We often think of ourselves as our body, mind, and emotions. We take these three elements and make an amalgamation. However, we also often talk about a person’s soul. Is there any scientific basis for the soul? Surprisingly, there is. Each unique personality a person has (even in circumstances of amnesia and other illnesses), the feeling and identity of the self beyond age (especially experienced as we grow older), and our inevitable subjective experience as an individual comprise a scientific foundation for the soul.
Despite neuroplasticity, or the constant shift in the links between our brain cells, we remain essentially the same personality. This consistency is most stark in the case of mentally ill patients or people who have experienced memory loss. According to Scientific American:
In his book The Perpetual Now: A Story of Amnesia, Memory and Love, science journalist Michael Lemonick tells the story of Lonni Sue, a commercial artist who suffered brain damage as a result of a viral infection. She was left unable to recall her past or to form new memories. Hence the book’s title. Lemonick assumed that Lonni Sue, when she lost her memories, lost her self. Because what are we but our memories? But once he got to know Lonni Sue, as well as people who knew her before and after her injury, Lemonick discovered that her self had not been destroyed. She was still cheerful in a way that made people around her feel better, and she was still creative and playful, drawing pictures crammed with visual and verbal puns. (Horgan, John)
So, despite memory loss, we still retain the essence of our personality. Basically, no matter what happens to our brain, our unique personality seems to shine through.
Besides one’s personality being present despite memory loss, the soul of a person can be identified through one’s consciousness. Though we commonly identify with our body and what we see in the mirror, we also have a sense that we are not a certain age—as our sense of self usually leans less on age and rather on our subjective feeling of who we are in essence. As author Cate Montana explains:
Yes, my body is definitely older. But “I” am not. The essence that I call my “self” has not aged a day. Of course, anybody over forty knows this phenomenon. At some point every human being on the planet looks in the mirror and says, “I can’t believe I’m 42 (or 62 or 74 or 87 or…). I’m the exact same person on the inside. What the hell happened?” (“Proof of the Soul.”)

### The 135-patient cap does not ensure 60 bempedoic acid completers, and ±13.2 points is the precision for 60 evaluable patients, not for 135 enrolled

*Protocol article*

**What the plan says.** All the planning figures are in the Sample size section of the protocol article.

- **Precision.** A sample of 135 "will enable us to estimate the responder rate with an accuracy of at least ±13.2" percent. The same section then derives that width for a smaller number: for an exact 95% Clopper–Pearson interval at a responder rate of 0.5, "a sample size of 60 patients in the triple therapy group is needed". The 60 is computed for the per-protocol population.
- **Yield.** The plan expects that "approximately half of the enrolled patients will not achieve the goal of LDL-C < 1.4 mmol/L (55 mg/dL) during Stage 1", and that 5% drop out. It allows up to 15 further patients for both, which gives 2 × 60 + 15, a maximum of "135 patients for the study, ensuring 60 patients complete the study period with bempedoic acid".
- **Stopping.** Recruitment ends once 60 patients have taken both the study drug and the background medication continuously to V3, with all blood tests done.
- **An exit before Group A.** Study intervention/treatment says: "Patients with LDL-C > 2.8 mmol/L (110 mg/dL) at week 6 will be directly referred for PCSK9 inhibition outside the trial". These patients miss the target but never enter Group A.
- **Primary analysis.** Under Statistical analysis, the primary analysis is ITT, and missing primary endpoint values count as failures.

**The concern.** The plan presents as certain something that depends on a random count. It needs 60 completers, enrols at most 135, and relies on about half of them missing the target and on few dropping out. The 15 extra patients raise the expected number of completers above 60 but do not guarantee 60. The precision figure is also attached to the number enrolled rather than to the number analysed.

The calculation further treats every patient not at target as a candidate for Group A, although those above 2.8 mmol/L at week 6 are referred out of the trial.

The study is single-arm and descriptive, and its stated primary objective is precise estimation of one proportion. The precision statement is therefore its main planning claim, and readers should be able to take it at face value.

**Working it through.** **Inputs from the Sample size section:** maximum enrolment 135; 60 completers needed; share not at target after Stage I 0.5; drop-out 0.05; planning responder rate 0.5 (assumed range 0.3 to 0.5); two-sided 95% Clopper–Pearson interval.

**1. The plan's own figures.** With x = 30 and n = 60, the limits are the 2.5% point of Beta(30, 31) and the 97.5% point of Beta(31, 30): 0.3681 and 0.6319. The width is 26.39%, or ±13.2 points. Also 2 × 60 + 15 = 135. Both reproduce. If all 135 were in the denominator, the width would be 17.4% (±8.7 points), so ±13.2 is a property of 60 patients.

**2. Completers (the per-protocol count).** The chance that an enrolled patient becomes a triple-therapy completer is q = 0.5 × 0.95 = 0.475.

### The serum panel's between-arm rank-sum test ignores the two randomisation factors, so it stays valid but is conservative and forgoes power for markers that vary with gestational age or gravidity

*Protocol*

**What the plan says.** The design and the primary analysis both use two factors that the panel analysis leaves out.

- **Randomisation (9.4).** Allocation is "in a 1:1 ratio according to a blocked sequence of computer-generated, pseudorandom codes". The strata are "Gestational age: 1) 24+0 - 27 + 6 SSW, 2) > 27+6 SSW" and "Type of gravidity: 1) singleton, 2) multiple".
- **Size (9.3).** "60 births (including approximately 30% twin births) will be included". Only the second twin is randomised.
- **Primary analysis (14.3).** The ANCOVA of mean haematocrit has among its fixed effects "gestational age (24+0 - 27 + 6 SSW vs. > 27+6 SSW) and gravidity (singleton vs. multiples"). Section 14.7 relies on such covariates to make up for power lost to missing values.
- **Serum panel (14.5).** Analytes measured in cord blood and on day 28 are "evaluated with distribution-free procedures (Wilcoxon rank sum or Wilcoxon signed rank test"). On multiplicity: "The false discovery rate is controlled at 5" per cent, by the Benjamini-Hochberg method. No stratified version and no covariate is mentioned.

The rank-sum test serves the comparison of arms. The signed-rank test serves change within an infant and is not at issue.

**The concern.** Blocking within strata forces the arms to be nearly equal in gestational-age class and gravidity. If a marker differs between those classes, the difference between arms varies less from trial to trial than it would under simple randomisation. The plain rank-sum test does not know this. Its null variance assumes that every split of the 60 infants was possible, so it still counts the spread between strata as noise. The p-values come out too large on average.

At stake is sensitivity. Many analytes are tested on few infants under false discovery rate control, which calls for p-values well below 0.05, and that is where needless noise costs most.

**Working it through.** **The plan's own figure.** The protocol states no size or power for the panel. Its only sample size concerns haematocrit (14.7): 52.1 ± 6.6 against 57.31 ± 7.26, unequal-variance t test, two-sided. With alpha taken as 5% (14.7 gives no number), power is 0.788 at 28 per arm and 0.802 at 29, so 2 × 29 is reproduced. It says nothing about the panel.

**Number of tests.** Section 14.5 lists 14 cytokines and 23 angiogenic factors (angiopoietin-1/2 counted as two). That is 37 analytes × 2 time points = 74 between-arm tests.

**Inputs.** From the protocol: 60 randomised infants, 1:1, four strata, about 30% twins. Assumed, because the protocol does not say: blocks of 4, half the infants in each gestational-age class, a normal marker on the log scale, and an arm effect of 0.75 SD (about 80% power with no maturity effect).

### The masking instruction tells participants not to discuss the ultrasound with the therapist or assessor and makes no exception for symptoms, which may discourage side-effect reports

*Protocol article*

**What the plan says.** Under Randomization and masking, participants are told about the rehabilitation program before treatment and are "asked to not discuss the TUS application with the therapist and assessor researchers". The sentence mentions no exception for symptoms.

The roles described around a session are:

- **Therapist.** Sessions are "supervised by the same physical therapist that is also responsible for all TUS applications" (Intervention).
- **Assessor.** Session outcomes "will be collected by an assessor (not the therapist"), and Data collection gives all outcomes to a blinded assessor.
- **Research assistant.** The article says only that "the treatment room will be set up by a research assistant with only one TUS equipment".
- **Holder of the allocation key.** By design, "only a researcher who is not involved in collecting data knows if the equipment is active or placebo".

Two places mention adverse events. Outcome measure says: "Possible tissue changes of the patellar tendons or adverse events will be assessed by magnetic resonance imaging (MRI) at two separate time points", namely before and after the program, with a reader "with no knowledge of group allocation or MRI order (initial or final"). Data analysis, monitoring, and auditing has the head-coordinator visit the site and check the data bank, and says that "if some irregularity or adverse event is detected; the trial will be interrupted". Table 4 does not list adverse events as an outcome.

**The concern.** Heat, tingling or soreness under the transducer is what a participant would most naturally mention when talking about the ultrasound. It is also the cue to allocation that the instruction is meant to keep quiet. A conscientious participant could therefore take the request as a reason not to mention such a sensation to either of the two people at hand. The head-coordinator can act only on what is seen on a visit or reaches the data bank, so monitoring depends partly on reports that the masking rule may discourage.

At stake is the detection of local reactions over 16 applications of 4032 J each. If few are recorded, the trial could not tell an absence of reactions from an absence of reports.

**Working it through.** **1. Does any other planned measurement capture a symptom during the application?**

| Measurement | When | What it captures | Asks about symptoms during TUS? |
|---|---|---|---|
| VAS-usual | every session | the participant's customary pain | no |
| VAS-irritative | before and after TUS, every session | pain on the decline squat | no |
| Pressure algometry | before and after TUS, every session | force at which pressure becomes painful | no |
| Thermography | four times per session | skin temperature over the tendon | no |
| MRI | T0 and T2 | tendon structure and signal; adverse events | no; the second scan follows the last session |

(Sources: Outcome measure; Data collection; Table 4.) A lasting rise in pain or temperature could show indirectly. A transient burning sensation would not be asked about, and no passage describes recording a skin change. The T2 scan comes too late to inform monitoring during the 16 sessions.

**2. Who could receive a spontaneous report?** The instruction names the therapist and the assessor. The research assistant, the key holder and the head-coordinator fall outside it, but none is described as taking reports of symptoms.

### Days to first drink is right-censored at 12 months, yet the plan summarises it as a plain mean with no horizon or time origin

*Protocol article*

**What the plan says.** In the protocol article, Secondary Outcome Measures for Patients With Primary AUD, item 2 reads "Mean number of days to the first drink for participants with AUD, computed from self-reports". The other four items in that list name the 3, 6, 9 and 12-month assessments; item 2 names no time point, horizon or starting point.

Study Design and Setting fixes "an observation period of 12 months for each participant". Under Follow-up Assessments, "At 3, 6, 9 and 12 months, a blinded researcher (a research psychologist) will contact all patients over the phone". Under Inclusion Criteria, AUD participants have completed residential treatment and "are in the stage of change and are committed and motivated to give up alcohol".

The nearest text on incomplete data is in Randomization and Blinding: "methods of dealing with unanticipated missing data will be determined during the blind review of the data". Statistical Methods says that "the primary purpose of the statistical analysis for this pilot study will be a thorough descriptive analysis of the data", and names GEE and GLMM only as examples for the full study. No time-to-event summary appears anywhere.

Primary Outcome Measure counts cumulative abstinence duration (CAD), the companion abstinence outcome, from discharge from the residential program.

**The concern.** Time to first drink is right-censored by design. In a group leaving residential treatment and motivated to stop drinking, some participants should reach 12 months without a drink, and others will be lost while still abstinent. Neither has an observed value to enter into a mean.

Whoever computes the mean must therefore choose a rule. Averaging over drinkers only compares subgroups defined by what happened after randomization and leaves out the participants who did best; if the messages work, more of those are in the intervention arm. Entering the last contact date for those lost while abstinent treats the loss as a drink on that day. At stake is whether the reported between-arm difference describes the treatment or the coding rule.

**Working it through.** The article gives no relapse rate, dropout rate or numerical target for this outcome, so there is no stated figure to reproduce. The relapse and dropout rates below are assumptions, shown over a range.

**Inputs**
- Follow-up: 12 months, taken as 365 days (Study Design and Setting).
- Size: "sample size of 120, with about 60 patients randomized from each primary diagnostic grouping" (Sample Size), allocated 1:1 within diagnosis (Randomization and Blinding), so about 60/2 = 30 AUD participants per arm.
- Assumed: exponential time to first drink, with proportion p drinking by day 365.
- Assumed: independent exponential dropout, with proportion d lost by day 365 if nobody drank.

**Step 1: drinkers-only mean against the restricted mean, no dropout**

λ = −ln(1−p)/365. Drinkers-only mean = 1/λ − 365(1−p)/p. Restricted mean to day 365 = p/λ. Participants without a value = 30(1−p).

So, we have an identity that is more of a physical manifestation, and another identity that encapsulates our character. Often, behaviorally, people see their character as eternal rather than bound by age.
Lastly, each person is inevitably subjective about his or her experience. Despite humans being very, very similar to each other in DNA and overall composition, our perception of reality is vastly different from individual to individual. According to Psychology Today, “While neuroscience has made tremendous progress illuminating the functioning of the brain, why we have a subjective experience remains mysterious. The problem of the soul lies exactly here, in understanding the nature of the self, the “I” in existence that feels and lives life. Although the current scientific paradigm is based on the belief that the world has an objective observer-independent existence, real experiments suggest just the opposite” (“Does The Soul Exist? Evidence Says ‘Yes’”). As the two-slit experiment has shown, when existence is observed, it changes its composition. This is only one piece of the puzzle that shows how “objective” reality is not easy to come by.
The soul of a person is incredibly challenging to prove scientifically. However, with each person’s personality being unique, the behavioral quality of thinking of the self beyond age, and our inevitable subjective experience, we can say that the soul has some basis in science. These realities of our behavior, character, and perception might not be tested stringently, but they are very difficult to deny.
Horgan, John. “We Have Souls, and So Do Crows.” Scientific American Blog Network, 21 Dec. 2017, blogs.scientificamerican.com/cross-check/we-have-souls-and-so-do-crows/.
Montana, Cate. “Proof of the Soul.” The Huffington Post, TheHuffingtonPost.com, 7 Dec. 2017, www.huffingtonpost.com/cate-montana/proof-of-the-soul_b_10112150.html.
“Does The Soul Exist? Evidence Says ‘Yes’.” Psychology Today, Sussex Publishers, www.psychologytoday.com/intl/blog/biocentrism/201112/does-the-soul-exist-evidence-says-yes.